Monday, 7 October 2013

Letting the side down

Going to pick up Son Number Two and his student buddy after their day at music college, I got stuck in a long queue at traffic lights. As the cars coming the other way ground to a halt behind someone that wanted to turn right, I stopped singing along to my CD in case I looked stupid (it was Gracelands - one I used to sigh and complain all the way through when my parents played it.) As I sat there and hoped I wouldn't be late picking the boys up, I happened to glance at the driver in the car next to me. Hmmm, I thought. Forty-something, I estimated, and wearing a nice suit and loosened tie, tapping his steering wheel in time to music that was probably far cooler than Paul Simon. To my embarrassment, he clocked me looking at him and gave me a rather naughty wink and a grin. The poor chap obviously had bad eye-sight and I just hoped he wouldn't crash his car on his way home, but thankfully the traffic lights changed and I was able to drive on before he saw me blush deeply. 

Now, I know I've let the sisterhood down by not being offended and disgusted by such behaviour (and, no, I didn't start it by ogling male drivers, I just glanced, thank you). Actually, I find it rather sad that builders are not allowed to wolf-whistle any more - as teenagers, my friends and I felt disappointed if we didn't get whistled at. Whilst researching this (read: wasting time on the internet when I should be studying) I found this article which, although a few years old, makes for interesting reading. And read the comments on it: hmm, yes, those diet coke ads... double standards indeed. Is anyone asking these poor men how they feel at being portrayed as sexist stereotypes?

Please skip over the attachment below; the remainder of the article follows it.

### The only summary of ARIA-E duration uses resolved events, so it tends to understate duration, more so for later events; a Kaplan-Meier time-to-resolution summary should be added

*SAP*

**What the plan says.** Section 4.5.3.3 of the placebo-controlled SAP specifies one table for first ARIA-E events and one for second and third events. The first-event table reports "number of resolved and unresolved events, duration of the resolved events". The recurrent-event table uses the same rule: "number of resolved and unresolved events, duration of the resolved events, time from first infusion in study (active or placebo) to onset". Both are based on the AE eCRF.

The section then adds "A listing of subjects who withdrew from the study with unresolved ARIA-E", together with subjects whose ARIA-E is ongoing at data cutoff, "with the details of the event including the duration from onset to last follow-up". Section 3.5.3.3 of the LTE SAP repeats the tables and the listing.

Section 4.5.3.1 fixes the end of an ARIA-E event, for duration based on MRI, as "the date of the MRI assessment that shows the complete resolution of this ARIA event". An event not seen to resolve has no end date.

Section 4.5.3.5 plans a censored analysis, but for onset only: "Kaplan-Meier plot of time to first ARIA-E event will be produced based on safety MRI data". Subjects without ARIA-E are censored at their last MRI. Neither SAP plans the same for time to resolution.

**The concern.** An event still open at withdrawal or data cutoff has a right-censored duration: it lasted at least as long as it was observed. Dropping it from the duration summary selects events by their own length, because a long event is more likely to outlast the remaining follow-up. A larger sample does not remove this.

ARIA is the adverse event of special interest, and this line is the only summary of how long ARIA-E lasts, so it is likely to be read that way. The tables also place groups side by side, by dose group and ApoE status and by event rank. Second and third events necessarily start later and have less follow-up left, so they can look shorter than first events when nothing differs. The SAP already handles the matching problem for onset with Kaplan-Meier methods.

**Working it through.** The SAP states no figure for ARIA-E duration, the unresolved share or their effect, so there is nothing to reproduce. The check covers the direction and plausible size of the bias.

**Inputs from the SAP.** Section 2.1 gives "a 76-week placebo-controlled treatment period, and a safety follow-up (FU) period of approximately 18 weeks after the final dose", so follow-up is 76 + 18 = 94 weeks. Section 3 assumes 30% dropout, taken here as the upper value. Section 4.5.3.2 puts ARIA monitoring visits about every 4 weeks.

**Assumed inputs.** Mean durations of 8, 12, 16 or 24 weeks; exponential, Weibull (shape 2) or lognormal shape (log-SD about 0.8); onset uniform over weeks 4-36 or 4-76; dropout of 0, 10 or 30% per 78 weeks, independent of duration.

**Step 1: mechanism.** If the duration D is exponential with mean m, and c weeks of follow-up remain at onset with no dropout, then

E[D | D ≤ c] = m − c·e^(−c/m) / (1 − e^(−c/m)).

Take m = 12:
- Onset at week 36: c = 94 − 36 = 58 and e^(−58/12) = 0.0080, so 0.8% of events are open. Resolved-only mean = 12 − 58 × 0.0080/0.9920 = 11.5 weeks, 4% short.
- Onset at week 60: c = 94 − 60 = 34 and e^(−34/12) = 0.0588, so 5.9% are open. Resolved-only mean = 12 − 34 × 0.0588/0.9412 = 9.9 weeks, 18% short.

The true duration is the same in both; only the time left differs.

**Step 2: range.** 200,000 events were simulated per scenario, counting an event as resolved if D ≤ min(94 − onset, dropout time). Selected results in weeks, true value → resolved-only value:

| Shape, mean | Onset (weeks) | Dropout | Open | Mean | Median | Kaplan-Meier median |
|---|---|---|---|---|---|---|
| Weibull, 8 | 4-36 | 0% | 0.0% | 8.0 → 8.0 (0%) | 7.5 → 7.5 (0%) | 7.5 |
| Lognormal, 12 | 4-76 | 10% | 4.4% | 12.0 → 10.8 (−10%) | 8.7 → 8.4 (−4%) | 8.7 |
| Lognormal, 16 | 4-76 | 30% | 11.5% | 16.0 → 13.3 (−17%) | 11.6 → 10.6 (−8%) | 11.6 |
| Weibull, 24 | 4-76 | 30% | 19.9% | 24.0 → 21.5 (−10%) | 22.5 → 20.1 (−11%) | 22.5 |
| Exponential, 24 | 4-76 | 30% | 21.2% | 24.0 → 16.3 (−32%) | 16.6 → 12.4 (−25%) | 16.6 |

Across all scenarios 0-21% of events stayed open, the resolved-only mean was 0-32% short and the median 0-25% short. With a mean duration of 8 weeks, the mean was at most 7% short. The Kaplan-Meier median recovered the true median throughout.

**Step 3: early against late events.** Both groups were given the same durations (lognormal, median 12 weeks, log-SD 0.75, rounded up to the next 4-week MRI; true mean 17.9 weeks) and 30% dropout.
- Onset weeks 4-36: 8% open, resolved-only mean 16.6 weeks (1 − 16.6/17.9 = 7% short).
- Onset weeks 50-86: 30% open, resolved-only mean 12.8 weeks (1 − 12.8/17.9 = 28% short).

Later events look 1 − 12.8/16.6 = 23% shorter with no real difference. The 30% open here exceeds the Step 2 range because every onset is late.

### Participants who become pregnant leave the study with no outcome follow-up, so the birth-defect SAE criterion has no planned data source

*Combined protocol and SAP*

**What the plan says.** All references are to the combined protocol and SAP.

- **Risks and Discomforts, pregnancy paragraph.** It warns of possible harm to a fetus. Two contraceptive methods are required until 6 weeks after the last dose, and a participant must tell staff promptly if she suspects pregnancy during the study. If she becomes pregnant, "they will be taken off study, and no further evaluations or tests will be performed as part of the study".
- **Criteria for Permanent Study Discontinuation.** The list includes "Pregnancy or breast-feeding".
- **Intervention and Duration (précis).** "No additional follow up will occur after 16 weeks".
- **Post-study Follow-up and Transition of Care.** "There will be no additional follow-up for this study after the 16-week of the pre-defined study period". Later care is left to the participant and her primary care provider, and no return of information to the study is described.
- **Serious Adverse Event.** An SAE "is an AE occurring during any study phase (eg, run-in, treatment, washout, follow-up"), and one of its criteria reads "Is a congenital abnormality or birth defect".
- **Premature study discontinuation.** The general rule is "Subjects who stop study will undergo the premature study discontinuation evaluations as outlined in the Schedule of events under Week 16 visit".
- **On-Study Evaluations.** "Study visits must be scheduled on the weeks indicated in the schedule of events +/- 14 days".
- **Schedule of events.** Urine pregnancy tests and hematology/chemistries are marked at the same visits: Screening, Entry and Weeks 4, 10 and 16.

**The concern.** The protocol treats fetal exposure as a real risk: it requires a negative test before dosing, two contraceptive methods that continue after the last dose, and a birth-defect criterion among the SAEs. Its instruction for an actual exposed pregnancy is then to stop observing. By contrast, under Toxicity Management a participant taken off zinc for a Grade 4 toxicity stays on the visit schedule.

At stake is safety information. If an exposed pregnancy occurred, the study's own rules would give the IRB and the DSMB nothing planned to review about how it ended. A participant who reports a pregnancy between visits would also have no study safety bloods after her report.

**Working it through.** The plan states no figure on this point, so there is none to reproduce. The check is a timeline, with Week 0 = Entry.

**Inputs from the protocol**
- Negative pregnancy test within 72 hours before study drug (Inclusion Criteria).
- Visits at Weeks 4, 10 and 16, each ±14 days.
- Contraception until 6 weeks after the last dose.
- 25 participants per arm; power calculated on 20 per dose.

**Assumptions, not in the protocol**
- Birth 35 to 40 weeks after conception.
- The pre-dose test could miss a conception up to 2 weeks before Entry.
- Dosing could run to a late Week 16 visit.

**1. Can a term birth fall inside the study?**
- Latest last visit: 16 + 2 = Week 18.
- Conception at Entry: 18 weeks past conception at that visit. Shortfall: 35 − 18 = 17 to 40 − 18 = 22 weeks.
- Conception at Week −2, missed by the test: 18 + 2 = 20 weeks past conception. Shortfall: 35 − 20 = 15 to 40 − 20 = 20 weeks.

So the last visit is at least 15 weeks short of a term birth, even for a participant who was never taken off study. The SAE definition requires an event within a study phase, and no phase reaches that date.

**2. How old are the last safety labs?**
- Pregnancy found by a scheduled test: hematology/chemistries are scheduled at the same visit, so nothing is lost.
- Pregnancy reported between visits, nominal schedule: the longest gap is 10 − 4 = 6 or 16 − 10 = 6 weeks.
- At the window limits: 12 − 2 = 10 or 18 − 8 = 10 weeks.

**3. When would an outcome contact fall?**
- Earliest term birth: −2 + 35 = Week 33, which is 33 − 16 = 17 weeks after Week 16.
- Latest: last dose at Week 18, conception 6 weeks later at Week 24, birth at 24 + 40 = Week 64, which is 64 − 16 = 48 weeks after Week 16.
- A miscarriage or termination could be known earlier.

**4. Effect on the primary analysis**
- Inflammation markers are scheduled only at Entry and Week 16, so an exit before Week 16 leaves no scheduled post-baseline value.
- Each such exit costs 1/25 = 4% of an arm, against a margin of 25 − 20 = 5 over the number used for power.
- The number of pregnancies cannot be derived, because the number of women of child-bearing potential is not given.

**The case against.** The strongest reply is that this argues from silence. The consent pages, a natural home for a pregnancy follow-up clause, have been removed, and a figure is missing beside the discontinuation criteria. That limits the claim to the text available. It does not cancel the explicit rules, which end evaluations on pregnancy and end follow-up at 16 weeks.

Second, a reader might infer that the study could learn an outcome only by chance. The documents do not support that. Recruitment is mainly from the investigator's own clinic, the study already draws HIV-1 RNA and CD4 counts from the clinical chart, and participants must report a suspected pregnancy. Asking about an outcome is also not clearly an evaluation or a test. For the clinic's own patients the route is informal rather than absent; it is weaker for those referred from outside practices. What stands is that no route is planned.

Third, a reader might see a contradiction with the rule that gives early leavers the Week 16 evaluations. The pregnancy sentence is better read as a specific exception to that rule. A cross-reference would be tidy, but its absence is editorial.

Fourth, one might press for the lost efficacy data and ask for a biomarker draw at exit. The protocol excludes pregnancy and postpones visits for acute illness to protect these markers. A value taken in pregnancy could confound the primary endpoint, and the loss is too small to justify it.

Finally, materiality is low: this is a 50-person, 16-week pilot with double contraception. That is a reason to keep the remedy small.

Imagine the complaints if this ad featured a woman 
being stared at by five men...

Comments on other forums (it's either blogging or making tea - I'm making this last as long as possible. Don't stereotype me into the kitchen!) say that some women feel intimidated or in fear of being attacked if men smile or whistle at them. 'Oh, blimey,' is all I can politely say. When I was young, I was attacked and can assure these women that being winked at is in no way comparable.

So should we all behave, and pretend that we don't innocently appreciate attractive people of the opposite sex (or even of the same sex, if that's your thing)? Are Ms Fab and I bad people when we stop talking just to watch the nice postman with the orange mohican cycle past? I promise we're not planning to attack him. Well, I'm not - I can't vouch for Ms Fab. 

I can't even do that 'hailing a taxi' whistle, although some of the year 6 boys tried to teach me a couple of years ago. It wasn't pleasant, but it passed a maths lesson...

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